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The paper outlines John Bodnar's main argument in "The Transplanted: A History of Immigrants in Urban America" that immigrants experienced tension between the needs of their families and the challenges of American capitalist society. The paper then looks at Matthew Frye Jacobson's assertion in "Barbarian Virtues: The United States Encounters Foreign Peoples at Home and Abroad, 1876-1917" that immigration was necessary to keep the American machinery running smoothly, and much of that immigration was based largely on American imperialism. Finally, the paper examines Handlin's "The Uprooted: Epic Story of the Great Migrations That Made the American People," which takes a deep look into the lives and emotions of European immigrants, mostly peasants, and their thoughts about coming to America. The paper discusses the strengths and weaknesses of these three works and describes each author's qualifications in writing on this subject. The paper shows how these books all cover very different aspects of American immigration history and are each extremely valuable in its own right. The writer of this paper selects Handlin's work as the most appealing and posits that reading Handlin's work gives a much clearer picture of the immigrants themselves.
From the Paper:"Throughout the book, the author often returns to the notion of families and their vital importance in immigrants' lives. The family was there for each other when times were tough, they helped find jobs for each other, they all worked to support the family members, and they worked together to learn how to assimilate to American culture while leaving behind their peasant roots. He discusses how immigrants ultimately became the American middle-class, and their work conditions helped create unions and labor laws that guide employers to this day. Through it all, he shows how the families were tied to capitalism and conforming, the major themes of this work."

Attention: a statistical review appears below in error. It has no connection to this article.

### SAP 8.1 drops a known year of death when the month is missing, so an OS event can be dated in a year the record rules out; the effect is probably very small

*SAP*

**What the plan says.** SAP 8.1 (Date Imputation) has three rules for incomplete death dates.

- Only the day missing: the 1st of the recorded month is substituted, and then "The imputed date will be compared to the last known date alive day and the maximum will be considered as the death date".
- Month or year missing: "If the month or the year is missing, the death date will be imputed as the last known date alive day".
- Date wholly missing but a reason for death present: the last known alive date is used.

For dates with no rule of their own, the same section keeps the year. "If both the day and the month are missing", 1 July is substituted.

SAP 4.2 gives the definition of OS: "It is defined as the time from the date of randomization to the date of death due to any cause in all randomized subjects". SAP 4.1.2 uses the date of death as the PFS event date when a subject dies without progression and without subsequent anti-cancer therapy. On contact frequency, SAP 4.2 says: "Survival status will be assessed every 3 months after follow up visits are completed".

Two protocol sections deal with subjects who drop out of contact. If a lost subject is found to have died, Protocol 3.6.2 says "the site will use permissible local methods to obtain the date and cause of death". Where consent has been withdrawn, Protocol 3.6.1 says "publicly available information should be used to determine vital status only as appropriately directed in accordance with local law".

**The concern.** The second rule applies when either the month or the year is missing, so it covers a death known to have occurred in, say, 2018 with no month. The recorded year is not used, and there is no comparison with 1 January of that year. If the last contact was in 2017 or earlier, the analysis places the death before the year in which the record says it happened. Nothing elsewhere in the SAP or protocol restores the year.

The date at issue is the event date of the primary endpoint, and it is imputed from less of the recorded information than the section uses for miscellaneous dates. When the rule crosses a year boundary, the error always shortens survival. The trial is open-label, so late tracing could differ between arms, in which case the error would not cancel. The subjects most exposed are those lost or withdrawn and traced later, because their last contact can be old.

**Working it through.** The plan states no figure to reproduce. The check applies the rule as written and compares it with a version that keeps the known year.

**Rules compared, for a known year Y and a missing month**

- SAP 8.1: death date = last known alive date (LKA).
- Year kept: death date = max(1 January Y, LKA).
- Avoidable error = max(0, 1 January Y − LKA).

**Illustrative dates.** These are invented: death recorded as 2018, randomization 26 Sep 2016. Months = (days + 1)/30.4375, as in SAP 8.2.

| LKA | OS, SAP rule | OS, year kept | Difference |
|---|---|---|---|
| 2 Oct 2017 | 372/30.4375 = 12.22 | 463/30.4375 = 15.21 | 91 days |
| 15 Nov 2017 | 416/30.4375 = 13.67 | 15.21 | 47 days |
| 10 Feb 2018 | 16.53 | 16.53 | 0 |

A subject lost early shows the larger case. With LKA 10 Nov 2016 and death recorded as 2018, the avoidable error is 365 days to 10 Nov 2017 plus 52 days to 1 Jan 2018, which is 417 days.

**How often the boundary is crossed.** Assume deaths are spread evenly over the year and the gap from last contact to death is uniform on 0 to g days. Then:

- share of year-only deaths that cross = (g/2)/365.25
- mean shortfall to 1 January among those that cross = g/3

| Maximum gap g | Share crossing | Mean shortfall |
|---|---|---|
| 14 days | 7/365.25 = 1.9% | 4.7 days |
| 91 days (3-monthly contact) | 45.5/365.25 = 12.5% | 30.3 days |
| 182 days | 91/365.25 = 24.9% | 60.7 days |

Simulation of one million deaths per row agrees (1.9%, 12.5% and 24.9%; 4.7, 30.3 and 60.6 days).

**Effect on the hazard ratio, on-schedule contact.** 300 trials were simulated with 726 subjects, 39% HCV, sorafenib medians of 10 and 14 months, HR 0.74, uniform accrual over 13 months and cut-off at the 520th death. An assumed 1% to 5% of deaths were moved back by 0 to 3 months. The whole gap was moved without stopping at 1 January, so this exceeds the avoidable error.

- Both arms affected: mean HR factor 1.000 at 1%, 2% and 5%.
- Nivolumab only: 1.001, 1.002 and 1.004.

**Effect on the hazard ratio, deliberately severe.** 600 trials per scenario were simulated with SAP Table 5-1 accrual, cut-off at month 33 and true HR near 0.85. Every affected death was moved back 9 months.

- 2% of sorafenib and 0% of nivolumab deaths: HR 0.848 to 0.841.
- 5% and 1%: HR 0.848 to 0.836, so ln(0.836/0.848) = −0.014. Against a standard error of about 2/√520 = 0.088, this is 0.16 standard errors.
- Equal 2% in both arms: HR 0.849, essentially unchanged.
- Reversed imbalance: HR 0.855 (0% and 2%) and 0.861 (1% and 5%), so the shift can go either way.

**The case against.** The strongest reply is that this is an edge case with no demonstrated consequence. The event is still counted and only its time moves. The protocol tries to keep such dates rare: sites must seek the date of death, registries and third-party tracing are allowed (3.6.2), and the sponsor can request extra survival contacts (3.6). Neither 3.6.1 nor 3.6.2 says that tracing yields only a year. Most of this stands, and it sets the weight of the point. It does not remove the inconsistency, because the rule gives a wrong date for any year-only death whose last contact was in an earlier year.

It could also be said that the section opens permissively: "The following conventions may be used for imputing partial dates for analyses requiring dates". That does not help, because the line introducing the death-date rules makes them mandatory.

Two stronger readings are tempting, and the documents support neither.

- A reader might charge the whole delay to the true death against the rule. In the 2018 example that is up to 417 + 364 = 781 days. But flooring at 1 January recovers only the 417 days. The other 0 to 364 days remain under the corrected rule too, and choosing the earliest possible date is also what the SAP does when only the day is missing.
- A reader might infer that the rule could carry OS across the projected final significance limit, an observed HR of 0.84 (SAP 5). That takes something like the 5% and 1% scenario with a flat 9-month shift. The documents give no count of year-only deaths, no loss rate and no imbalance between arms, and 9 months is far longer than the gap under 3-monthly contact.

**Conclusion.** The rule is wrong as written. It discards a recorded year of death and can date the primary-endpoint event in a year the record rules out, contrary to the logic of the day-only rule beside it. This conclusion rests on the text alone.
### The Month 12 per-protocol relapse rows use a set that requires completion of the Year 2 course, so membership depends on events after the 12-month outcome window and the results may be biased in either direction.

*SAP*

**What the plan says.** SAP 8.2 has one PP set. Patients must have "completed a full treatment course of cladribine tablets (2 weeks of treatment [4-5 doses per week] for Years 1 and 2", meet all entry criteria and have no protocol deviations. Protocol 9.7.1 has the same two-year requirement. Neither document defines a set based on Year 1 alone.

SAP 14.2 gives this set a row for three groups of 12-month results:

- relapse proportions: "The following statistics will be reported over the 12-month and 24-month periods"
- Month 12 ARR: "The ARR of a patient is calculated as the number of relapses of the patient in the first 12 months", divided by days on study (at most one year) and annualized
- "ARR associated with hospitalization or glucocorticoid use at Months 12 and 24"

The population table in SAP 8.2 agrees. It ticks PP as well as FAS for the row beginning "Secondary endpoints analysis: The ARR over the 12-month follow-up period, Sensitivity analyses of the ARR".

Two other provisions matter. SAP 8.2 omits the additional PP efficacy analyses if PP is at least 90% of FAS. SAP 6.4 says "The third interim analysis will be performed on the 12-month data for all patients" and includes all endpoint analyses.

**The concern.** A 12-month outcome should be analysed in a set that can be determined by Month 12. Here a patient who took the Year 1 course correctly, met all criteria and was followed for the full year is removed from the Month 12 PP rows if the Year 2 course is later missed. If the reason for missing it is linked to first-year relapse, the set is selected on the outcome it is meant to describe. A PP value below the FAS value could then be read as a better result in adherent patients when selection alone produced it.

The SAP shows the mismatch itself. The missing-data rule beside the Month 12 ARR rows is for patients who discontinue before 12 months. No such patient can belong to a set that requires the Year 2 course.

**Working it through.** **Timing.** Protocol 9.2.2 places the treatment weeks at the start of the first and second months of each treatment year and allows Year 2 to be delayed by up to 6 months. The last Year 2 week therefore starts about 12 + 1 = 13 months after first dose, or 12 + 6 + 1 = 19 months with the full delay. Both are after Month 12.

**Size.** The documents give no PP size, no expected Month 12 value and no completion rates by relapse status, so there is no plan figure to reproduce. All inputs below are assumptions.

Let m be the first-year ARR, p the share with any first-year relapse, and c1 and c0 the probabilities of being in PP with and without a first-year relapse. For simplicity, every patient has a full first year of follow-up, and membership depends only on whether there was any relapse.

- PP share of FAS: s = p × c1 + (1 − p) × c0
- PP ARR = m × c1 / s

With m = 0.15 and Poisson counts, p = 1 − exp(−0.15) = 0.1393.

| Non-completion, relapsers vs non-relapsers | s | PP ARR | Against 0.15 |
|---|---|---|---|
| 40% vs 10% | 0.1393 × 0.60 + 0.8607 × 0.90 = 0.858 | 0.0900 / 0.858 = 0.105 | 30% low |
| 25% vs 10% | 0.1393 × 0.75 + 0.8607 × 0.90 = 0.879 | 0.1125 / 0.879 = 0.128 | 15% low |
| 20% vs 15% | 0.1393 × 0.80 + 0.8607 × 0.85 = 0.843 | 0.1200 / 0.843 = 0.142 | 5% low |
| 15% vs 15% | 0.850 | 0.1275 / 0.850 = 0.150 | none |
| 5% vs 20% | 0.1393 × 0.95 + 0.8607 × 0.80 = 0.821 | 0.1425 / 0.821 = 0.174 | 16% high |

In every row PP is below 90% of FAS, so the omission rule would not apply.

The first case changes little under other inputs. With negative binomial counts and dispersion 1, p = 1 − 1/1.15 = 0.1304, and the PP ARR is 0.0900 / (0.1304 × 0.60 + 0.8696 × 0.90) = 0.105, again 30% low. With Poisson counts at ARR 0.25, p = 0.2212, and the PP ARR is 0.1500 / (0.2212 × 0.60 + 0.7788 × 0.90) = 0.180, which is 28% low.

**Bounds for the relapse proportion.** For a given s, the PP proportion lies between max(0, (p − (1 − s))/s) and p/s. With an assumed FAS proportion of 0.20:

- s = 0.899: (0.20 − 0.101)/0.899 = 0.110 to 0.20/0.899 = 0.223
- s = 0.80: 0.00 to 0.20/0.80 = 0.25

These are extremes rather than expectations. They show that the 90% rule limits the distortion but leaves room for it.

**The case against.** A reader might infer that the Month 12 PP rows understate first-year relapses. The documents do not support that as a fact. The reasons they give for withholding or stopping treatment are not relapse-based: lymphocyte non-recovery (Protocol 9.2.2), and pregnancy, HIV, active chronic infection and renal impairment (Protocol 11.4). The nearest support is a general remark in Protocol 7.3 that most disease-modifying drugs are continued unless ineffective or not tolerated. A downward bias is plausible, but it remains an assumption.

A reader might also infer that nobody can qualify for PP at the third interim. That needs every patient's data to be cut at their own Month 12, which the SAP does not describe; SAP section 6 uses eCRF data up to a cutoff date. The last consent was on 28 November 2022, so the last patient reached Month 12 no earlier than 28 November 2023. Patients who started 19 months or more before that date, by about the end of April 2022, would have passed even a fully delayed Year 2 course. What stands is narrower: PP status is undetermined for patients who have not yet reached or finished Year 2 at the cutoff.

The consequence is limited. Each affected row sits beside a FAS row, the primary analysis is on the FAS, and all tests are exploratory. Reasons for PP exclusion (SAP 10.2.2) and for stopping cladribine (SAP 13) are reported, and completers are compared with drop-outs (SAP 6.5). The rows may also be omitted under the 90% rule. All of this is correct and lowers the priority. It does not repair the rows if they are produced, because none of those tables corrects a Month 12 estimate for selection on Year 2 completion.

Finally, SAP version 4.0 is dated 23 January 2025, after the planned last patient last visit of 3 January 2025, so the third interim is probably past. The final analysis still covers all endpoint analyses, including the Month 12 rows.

Sample of Sources Used:
- Bodnar, John. The Transplanted: A History of Immigrants in Urban America. Bloomington, IN: University of Indiana Press, 1985.
- Handlin, Oscar. The Uprooted: The Epic Story of the Great Migrations That Made the American People. Boston, MA: Atlantic Monthly Press, 1973.
- Jacobson, Matthew Frye. Barbarian Virtues: The United States Encounters Foreign Peoples at Home and Abroad, 1876-1917. New York: Hill and Wang, 2000.
Cite this Comparison Essay:
Immigration in the Early 20th Century (2010, December 29) Retrieved September 19, 2021, from https://www.academon.com/comparison-essay/immigration-in-the-early-20th-century-146505/
"Immigration in the Early 20th Century" 29 December 2010. Web. 19 September. 2021. <https://www.academon.com/comparison-essay/immigration-in-the-early-20th-century-146505/>